There are those who would say that on some level we're all very much alike. We run around, living our lives, completely sure that no one out there knows our pain or what we've been through. When we're upset we generally don't like to hear that someone thinks they know how we feel. But there always seems to be someone out there who feels like they can match or trump what we're going through. That's definitely one way of looking at it. I suppose.
In truth, it isn't really what I subscribe to. For some strange reason I think we're all some kind of something special. We may have certain traits in common but each new and unique situation changes us, molds us, takes us from who we were to who we will someday be. In essence, we've all got a different way of looking at things. Our experiences and our reactions make us who we are. It's what gives us an edge as writers. Drawing on our uniqueness gives us strength, it allows us to bring something to the table that no one else can replicate.
More often than not I tend to write what some would consider to be 'dark' material. Would I say that I have been through a few things and have seen sides of people that would fuel those tendencies? Definitely. Do I ever feel like writing about those things in particular? Not really. That doesn't mean that I don't use my experiences in my writing, it just means I don't wear my heart on my sleeve and flaunt my heartaches. You don't need to pour your heart out in your stories to write with passion and capture the essence of your experiences.
Have you ever seen someone do something horrible to another person or group of people without feeling that they were doing something wrong? Have you ever done something with the best intentions only to have it blow up in your face? How did that make you feel?
As writers we can learn a great deal from life and from others around us. I've talked to more people than I can count over the years who have said something to the effect of, "Man, I could write a book about this place, it would be a best seller for sure." That's because we're all interesting characters. I don't think many of those 'books' would do as well because real people don't make very good story fodder and they often get upset if they feel you wrote them wrong.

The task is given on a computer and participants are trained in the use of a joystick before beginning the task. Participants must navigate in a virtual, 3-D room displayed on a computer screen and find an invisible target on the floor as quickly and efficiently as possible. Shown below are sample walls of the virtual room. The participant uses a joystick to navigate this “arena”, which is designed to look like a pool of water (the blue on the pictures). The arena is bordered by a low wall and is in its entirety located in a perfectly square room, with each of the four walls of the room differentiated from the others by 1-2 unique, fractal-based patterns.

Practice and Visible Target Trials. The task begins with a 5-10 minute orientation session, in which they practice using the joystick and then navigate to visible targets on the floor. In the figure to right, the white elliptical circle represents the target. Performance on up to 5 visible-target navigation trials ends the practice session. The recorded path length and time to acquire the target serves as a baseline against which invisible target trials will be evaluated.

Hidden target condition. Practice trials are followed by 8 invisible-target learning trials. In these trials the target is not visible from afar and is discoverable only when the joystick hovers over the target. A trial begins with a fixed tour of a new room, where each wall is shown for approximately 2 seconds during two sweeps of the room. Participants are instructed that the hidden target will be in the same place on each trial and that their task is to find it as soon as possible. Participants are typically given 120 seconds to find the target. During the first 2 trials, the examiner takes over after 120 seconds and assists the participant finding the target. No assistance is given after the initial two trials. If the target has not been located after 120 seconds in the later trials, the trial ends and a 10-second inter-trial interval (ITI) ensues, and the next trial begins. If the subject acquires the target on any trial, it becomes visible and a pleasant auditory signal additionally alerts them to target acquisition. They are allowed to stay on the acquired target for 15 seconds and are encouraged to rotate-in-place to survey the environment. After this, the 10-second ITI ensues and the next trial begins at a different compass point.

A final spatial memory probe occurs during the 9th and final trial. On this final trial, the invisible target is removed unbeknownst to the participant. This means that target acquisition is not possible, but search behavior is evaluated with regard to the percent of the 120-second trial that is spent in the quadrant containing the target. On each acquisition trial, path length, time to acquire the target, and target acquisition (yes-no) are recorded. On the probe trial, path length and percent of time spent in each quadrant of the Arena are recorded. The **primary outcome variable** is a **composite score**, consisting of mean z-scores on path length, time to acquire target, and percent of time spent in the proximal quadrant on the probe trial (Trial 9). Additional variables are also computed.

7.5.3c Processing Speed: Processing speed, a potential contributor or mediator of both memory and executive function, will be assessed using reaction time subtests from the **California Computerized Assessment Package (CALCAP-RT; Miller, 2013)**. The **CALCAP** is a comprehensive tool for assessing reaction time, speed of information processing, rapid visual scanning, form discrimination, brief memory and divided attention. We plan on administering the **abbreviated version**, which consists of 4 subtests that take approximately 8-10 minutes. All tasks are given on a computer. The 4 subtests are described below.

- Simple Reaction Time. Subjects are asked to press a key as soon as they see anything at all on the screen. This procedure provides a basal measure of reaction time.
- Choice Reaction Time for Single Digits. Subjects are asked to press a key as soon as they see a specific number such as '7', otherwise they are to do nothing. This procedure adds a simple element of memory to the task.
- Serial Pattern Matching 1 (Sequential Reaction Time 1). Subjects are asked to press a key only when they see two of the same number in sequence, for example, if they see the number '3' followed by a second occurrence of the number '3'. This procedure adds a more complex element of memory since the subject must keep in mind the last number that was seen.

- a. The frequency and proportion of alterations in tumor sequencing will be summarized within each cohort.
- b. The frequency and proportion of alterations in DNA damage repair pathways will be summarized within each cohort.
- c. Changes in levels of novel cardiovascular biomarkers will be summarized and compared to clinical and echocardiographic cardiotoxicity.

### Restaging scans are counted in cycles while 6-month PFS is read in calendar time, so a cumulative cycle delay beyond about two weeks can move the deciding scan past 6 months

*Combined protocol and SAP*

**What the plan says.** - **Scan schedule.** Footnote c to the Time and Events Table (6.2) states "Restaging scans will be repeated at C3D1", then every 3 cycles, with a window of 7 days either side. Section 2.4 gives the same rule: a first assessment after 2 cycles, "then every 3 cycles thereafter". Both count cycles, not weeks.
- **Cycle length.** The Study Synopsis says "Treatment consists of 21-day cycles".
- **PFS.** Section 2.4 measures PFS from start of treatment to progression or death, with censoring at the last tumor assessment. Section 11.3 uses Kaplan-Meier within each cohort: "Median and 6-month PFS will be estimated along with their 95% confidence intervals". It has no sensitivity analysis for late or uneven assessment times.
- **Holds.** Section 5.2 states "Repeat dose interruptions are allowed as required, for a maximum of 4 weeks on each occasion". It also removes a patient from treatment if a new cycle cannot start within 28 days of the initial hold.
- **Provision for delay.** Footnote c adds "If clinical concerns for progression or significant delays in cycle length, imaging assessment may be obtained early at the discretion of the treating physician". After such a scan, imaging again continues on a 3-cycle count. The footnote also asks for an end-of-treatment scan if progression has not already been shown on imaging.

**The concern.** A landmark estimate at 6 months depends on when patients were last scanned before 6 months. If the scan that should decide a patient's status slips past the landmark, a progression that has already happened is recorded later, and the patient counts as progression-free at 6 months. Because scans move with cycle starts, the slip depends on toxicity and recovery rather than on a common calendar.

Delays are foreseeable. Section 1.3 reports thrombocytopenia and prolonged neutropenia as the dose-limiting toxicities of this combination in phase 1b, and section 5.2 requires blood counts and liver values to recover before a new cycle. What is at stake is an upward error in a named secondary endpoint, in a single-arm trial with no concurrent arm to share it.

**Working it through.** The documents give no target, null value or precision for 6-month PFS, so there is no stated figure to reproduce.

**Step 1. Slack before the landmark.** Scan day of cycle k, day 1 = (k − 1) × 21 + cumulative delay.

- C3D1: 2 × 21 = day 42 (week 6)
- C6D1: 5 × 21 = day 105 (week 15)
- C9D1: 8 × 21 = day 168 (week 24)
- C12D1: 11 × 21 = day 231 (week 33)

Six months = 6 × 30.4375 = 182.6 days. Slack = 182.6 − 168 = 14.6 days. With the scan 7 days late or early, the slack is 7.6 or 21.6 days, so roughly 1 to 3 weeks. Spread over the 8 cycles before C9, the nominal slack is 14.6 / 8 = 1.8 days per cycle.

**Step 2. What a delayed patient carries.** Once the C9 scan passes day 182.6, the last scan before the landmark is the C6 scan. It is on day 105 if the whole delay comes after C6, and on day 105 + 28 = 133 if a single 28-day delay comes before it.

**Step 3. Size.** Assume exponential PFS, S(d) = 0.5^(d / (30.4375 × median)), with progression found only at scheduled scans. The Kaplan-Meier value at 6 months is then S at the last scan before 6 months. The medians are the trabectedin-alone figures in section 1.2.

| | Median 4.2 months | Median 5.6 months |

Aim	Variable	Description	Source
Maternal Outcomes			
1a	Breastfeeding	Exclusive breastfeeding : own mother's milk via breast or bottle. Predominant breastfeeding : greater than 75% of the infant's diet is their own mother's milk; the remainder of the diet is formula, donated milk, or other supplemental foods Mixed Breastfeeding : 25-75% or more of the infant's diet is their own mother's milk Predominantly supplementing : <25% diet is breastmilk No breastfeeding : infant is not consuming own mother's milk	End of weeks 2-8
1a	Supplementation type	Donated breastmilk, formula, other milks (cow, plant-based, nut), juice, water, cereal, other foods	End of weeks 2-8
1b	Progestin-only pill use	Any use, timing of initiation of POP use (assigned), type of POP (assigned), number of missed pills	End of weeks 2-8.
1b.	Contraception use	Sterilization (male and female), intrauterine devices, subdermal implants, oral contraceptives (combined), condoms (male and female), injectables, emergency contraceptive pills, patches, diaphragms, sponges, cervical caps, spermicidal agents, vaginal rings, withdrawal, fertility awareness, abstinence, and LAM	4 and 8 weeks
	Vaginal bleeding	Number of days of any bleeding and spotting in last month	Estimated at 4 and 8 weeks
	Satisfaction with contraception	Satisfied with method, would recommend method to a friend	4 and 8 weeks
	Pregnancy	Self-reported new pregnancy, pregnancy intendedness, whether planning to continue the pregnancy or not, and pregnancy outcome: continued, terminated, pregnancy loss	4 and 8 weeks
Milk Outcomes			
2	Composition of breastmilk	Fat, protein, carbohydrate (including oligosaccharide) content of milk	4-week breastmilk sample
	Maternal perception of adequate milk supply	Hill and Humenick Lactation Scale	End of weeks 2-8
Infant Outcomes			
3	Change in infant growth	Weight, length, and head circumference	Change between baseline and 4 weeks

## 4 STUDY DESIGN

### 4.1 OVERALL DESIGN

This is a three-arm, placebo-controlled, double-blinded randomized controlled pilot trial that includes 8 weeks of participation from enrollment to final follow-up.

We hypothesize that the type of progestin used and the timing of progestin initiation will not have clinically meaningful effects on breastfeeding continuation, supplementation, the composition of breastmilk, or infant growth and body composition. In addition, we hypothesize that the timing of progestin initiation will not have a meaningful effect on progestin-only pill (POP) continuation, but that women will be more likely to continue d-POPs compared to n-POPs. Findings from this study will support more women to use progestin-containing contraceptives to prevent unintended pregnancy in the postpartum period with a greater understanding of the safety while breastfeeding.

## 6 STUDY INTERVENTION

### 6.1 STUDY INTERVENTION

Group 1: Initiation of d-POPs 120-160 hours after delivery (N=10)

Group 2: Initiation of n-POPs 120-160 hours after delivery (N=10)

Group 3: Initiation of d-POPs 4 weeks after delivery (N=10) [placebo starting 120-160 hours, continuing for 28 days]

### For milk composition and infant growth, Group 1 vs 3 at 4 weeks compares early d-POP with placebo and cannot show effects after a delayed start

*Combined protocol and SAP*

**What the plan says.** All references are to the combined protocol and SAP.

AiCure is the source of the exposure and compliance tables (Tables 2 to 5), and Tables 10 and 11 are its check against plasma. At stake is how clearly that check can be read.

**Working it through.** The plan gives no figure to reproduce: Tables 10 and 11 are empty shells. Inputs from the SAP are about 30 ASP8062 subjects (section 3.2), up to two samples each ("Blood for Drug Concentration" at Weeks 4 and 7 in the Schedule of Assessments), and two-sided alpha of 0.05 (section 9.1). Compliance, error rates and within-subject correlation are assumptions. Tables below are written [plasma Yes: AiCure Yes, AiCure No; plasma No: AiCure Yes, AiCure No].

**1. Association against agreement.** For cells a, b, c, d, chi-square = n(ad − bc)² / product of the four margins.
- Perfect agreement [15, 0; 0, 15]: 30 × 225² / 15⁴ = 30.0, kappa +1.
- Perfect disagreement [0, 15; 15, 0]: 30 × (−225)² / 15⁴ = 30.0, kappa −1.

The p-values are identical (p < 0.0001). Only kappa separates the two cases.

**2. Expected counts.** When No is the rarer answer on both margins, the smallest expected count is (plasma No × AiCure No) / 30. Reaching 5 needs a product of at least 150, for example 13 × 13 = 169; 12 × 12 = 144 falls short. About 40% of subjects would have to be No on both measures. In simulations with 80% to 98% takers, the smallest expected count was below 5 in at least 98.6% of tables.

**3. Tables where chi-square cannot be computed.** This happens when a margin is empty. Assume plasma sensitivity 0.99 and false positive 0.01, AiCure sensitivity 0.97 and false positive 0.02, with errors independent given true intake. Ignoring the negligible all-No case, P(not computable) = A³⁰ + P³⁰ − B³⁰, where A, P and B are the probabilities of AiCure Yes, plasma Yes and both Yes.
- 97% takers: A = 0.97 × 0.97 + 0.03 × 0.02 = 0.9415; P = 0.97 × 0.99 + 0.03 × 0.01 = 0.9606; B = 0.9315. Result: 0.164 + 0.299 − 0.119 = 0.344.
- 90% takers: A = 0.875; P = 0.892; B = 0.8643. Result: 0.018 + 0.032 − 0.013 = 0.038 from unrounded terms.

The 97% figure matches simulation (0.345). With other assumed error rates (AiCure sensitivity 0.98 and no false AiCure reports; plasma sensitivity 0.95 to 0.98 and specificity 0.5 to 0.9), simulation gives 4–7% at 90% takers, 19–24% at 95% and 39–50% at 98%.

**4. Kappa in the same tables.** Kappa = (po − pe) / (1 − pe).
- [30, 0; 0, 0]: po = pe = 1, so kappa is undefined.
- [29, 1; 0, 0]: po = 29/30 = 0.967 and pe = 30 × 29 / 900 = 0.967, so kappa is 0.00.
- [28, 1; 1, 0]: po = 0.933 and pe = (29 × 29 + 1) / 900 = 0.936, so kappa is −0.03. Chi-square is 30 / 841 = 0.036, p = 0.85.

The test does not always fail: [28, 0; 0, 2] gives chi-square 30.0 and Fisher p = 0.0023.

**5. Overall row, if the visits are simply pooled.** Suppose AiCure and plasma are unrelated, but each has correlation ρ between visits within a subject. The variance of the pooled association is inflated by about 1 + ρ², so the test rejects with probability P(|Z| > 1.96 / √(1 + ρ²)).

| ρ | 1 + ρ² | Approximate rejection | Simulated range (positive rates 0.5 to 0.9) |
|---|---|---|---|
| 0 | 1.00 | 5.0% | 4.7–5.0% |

Like mad scientists we have to take those interesting characters and the awkward situations and distill them down to their base ingredients. We have to ask, what makes a character like this tick? Why would this man suddenly decide to veer from the path of the work-place evangelist and tread into the sinful ways of the miscreant who decides to add a little yellow coloring to the coffee pot? What could make a 'good man' go bad? Further yet, what would it take to bring a character to the point where a sudden change of principles is acceptable to them? The truly diabolical writer asks, "What can I do to this character to make them do something they wouldn't normally do?" Treating your characters as real people will help you to bring them to life for your readers. Why would a character guard a secret for half a book and then suddenly decide to spill the beans? If the answer is plot twist then you haven't done your job. The reason has to be from within the character, the plot twist is bonus. If you haven't given your character a reason then your readers won't swallow the pill. If you want me to drink the koolaid you better hide the rat poison.
A good way to learn about people and situations in life is to observe them and then write down your observations. Over time you will gain a better understanding of why people do the things they do. You may never fully understand why someone might urinate into the coffee pot, but you will understand that people have limits, and what happens when those limits are broken isn't always pretty.
Check out my earlier post about keeping a Journal. If you aspire to be a writer and you don't have a journal or diary yet, I highly suggest you start the habit!